The Syrian civil war has become one of the most complex and tragic conflicts of the 21st century. The Syrian Observatory for Human Rights estimates that 80,000 have died since 2011. The United Nations believes that 1.5 million Syrians are refugees, and that number could increase dramatically in coming months. Day by day, Syria is losing an entire generation, one that will be scarred by violence and unprepared to be productive citizens someday. Yet the conflict continues because those who could stop it—the Assad regime and its supporters, the various rebel movements and the external nations supporting one side or the other—believe that time is on their side and things will eventually turn in their favor, or else that ending the fighting is not worth the costs. Sadly the conflict is not yet ripe for resolution, and, as is always the case, the innocent pay the price.
It is impossible to predict the outcome of the war with certainty, but it is possible to sketch feasible scenarios. One is an outright victory for the Assad regime. A few months ago this seemed unlikely, but with continued support from Iran and Russia, the entry of Hezbollah fighters into the fray and continued fragmentation among the rebels, government forces are on the offensive and have retaken some ground. A major battle is raging for Qusayr, a strategic city long held by rebels. If the government and its Hezbollah allies win, it may retain the offensive for a time. This is not unusual: Most insurgencies see ebbs and flows. But so long as the Syrian rebels are able to get support from somewhere, even Bashar al-Assad's sordid cast of allies is unlikely to carry him to an unambiguous victory.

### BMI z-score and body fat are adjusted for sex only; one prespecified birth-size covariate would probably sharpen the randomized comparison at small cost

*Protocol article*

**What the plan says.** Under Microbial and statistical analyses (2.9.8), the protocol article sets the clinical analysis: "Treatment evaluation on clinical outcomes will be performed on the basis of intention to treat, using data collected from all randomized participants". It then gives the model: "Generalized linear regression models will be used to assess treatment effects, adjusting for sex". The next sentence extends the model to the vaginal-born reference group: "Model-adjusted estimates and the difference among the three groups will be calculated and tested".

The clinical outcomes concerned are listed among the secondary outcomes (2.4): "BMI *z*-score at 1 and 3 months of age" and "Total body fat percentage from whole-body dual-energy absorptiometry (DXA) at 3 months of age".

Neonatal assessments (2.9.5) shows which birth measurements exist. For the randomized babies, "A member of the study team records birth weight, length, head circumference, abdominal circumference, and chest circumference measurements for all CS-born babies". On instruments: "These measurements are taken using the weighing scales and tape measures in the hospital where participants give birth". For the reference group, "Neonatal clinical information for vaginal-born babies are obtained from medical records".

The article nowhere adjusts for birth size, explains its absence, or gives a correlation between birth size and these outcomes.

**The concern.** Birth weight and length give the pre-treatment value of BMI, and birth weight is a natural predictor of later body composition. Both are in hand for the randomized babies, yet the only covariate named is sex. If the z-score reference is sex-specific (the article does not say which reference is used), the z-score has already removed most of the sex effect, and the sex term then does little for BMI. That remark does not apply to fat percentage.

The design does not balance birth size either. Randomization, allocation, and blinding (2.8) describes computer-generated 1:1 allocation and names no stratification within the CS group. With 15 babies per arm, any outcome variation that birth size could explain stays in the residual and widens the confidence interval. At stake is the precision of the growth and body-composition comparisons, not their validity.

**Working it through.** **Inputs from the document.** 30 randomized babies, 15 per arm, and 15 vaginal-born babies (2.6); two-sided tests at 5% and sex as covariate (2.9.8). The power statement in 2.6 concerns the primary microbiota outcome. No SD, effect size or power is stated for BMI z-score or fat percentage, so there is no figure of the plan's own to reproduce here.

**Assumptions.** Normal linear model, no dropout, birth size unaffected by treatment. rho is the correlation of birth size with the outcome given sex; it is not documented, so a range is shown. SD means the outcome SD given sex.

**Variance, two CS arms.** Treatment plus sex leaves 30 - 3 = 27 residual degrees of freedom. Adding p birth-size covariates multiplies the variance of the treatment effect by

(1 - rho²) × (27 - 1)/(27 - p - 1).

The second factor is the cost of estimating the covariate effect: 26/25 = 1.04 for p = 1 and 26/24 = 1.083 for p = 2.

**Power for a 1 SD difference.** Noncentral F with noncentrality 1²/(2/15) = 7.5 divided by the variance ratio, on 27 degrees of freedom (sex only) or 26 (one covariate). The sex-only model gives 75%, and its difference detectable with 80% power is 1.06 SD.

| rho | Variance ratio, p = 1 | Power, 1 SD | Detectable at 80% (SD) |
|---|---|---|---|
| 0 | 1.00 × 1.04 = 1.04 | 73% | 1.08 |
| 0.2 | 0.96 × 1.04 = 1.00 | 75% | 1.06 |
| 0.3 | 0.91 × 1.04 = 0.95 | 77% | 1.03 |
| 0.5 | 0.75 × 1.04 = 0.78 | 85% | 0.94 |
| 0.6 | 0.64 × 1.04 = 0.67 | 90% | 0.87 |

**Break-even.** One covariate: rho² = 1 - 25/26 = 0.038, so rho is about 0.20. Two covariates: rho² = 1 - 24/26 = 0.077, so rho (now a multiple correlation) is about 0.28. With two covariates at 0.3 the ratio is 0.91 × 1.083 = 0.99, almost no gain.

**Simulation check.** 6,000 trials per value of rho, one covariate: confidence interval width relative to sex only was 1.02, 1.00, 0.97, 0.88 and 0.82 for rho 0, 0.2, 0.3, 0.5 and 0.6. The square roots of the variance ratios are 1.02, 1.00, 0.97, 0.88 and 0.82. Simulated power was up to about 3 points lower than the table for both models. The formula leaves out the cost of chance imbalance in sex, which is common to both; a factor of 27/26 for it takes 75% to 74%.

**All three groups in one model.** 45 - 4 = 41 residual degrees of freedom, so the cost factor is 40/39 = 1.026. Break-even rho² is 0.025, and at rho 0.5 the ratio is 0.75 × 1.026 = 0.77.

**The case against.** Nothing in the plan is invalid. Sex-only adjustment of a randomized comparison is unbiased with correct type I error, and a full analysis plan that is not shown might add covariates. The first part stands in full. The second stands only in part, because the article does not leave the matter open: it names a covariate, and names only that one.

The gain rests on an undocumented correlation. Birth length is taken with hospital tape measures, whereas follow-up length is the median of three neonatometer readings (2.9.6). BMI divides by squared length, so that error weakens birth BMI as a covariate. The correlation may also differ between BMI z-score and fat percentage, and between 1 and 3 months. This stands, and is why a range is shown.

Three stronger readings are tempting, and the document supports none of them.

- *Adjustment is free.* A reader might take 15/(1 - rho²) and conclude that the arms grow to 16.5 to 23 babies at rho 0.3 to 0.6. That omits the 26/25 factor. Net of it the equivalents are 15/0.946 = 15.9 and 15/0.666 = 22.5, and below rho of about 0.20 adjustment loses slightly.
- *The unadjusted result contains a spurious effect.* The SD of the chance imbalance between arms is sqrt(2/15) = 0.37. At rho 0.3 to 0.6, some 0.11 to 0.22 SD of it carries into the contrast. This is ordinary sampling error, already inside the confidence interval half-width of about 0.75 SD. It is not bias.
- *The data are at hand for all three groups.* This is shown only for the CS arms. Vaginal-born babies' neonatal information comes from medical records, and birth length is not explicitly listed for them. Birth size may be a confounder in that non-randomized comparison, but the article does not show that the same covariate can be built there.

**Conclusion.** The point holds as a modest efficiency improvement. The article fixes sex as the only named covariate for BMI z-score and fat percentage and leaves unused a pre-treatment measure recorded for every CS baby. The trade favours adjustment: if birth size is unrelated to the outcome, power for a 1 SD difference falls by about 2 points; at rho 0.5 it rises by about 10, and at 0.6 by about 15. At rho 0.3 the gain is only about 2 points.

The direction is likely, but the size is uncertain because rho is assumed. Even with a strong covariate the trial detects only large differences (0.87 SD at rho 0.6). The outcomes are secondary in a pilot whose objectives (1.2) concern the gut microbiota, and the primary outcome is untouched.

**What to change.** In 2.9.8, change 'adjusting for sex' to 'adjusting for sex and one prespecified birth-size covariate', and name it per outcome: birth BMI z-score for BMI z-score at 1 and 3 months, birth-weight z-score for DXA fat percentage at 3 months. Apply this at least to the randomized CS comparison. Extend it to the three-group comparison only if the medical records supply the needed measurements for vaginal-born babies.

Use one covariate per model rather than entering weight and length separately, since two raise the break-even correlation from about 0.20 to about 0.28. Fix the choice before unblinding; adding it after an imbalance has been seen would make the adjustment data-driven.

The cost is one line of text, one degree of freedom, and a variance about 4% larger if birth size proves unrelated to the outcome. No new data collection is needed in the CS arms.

What, then, of an outright rebel win? This is more likely than a regime victory, particularly if some way can be found to interrupt or end Iranian support for Assad and to convince a significant number of Alawites—Assad's core supporters—that they will not be annihilated after a rebel victory and, in the case of the elite, that they will be offered external sanctuary. From the U.S. perspective, there are both good and bad types of rebel victories. A good one would lead to a stable government that rejects wholesale retribution against the Alawite community and, eventually, embraces democracy. It would require significant outside assistance and probably a multinational peacekeeping force, possibly for a very long time. Iraq and Libya demonstrate how challenging it is to build a stable democracy in societies divided and wounded by pathological dictatorships.